Saturday, September 10, 2011

An Author's Voice Is...How

Back in 2009, Carol Hutchins posted a request for help in searching for her voice. If you hop back there, you'll find a lot of good ideas. I thought I'd approach this subject again because I recently reread two of my favorite authors back-to-back--LaVyrle Spencer and Dick Francis. Immediately an author's Voice came to mind.


I'll speak in present tense although, sadly, both writers have passed away.

LaVyrle writes Americana romance with a lyrical rhythm and use of language that sings off the page. You can't read a Spencer novel quickly. The sound of the story swirling gently in your head forces you to slow down and read every word. Her sentence structure is longer, meatier, her word choice creating specific pictures. In 75 words, she can give you such a picture--both physical and personal--of a character that you would recognize her if you met her.

Dick Francis writes fast-paced suspense. Word choice is no less deliberate, but there's a punch, a tension to the words, to the flow. Surprises spring from the page and the narrative gives you a lovely breather before the next obstacle jumps out at you. Economy of language and focused presentation. In 75 words, Francis can describe the act of making love that is as moving as any 4-pages in a good romance.

The Voice is in the How. How you use words. How you craft sentences. How your language flows. How do the words vibrate? Nice and slow or like a cannon shot?

In both cases, the Voice matches the genre of the book created.

Carol says she can't always hear another author's voice. I tend to think that if you can't hear an author's voice, then the author is working in Generic Author, a kind of Everyman presentation that allows the What (facts of plot, character background, and setting) take center-stage. Nothing wrong with that. A lot of enjoyable stories are crafted in Generic Author.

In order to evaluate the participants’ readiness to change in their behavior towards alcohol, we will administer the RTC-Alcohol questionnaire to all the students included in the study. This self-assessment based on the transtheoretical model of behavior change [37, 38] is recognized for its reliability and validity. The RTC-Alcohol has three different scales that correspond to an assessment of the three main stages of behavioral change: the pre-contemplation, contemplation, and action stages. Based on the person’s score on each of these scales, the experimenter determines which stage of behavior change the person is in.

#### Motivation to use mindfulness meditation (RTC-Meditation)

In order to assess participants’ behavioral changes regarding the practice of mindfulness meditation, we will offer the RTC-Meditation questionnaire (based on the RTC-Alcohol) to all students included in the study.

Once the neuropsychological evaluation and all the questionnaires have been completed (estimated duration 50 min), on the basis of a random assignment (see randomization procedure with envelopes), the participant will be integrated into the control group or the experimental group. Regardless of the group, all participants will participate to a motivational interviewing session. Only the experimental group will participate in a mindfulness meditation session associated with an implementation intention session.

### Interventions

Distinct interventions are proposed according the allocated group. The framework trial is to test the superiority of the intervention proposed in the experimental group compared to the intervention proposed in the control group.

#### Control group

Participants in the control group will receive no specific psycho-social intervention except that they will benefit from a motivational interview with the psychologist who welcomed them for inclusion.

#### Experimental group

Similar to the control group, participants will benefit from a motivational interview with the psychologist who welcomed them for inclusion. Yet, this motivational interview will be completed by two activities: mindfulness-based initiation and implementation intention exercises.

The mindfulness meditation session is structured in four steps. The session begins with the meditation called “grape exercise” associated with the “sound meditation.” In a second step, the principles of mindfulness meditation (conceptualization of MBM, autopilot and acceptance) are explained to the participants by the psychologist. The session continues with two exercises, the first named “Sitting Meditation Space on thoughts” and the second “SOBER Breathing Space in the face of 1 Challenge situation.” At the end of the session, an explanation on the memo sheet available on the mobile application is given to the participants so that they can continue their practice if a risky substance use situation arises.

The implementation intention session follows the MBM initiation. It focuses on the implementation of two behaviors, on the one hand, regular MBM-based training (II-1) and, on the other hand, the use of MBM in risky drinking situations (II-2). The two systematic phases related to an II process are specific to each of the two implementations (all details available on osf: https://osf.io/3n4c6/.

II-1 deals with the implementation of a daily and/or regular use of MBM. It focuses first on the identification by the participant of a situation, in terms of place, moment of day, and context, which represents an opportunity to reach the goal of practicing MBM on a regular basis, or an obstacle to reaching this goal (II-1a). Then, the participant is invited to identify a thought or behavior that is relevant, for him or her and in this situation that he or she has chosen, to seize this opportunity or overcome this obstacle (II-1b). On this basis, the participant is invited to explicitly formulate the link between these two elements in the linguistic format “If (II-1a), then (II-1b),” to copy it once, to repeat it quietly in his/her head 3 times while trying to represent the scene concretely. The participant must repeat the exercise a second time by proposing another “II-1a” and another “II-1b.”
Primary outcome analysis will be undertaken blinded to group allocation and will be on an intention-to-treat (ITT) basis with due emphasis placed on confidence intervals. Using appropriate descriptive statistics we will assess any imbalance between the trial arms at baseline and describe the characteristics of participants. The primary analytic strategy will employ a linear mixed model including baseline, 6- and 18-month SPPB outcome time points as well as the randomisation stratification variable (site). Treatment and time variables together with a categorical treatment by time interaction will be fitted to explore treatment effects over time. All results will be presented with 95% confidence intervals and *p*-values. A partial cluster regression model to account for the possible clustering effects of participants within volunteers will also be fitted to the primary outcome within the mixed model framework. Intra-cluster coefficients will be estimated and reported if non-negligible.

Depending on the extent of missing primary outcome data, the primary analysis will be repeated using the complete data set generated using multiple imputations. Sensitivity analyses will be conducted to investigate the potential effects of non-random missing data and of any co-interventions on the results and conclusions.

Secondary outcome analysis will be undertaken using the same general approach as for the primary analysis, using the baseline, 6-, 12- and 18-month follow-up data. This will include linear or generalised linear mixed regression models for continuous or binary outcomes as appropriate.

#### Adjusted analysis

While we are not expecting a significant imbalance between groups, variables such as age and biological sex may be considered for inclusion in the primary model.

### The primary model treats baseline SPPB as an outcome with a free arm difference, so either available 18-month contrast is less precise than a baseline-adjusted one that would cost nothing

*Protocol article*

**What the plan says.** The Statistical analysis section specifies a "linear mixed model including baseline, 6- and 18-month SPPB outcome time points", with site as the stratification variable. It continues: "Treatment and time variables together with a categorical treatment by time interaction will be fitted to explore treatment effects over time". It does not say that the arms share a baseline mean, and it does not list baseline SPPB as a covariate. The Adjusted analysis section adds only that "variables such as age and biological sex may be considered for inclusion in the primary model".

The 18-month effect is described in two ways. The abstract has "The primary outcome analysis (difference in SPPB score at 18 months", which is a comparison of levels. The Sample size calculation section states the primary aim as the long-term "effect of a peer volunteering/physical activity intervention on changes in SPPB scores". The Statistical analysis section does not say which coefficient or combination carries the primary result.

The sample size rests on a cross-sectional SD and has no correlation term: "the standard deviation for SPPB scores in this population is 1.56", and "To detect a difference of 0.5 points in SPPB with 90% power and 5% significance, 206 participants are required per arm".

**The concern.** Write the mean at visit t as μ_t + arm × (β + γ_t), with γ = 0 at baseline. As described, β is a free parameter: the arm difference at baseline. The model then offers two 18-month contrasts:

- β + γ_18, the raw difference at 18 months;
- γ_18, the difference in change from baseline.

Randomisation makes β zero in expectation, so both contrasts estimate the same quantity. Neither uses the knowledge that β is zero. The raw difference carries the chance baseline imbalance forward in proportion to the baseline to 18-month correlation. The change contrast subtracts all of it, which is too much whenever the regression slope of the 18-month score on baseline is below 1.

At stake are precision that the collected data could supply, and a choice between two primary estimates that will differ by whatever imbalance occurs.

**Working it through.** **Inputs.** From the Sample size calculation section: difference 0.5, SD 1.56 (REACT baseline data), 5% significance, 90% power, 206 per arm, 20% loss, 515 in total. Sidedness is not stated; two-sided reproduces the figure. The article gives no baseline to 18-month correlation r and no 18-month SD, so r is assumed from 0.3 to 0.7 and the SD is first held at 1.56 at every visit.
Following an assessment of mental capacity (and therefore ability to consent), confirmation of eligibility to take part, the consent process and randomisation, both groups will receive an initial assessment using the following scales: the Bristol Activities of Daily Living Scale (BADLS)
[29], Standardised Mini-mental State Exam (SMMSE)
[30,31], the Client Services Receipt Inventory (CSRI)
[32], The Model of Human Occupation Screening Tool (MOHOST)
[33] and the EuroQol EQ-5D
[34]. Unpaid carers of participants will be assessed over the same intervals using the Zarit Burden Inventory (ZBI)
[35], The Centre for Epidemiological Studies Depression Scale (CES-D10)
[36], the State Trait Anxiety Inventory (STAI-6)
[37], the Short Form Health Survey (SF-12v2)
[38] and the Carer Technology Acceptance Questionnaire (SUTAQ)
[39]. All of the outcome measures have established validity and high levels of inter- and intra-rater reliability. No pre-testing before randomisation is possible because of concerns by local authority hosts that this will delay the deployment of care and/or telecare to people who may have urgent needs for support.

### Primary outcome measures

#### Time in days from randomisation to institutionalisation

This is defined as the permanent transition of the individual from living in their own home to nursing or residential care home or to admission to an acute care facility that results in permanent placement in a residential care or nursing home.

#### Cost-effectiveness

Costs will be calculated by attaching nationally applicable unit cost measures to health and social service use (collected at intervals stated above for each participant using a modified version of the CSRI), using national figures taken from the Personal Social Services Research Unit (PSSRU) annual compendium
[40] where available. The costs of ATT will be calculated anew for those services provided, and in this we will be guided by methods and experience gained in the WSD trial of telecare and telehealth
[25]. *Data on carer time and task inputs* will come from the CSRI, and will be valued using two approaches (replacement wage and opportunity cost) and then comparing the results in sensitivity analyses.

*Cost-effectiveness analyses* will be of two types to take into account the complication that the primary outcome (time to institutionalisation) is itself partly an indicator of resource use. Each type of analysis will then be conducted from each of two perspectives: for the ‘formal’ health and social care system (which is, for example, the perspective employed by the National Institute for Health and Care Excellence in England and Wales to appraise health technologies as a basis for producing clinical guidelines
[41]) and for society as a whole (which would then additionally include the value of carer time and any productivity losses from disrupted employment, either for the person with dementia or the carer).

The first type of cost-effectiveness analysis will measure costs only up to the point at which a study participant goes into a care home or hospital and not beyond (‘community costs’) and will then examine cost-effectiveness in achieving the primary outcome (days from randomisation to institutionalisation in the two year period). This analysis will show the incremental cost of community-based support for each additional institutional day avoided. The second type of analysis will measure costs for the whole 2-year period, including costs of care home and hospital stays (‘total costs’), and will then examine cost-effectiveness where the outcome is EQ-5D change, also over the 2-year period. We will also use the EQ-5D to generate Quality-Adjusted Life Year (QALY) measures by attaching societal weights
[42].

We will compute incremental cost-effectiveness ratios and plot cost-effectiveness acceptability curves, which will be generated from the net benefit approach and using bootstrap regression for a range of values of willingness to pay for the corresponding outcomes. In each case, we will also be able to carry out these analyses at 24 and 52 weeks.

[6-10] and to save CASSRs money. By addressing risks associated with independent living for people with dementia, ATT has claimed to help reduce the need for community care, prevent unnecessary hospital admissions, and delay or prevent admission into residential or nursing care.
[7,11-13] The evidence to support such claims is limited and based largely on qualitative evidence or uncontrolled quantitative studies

Carol also thought that she couldn't hear her own voice. I can understand that. As authors, it's much harder to hear ourselves. We need other authors and readers to describe what they hear. "It was a great story!" doesn't cut it for Voice. But reading your book aloud, can the reader say it "is as smooth as warm caramel" or "sounds like bullets" or "feels like you're tripping down the street, laughing all the way"?

Those are the hallmarks of Voice.

4 comments:

Beate Boeker said...

The good thing is that your own voice will emerge eventually - usually not right at the beginning when you're so busy learning everything and trying to do it all right, but with more experience, the true "you" will shine through.
One of my favorite authors is Georgette Heyer. I love her ironic descriptions of people!

Gina/Katherine said...

I actually discuss this in a workshop I teach. Jayne Ann Krentz says, "Voice is like your accent. You might not hear it, but others do." It's your natural choice of words, the rhythm of your sentences, and the way you piece it all together. Voice is the reason you can give a dozen authors the same plotline and each of them will craft a different story. Excellent post!

Sandy Cody said...

Nicd post, LaVerne. I agree with Beate that voice is something that happens when you forget about it and just write.

LaVerne St. George said...

The more I consider Voice, the more I agree that it's a natural extension of your personality and it does appear when you're not thinking about it. Just turn off your Thinking and Write? Hm-m-m.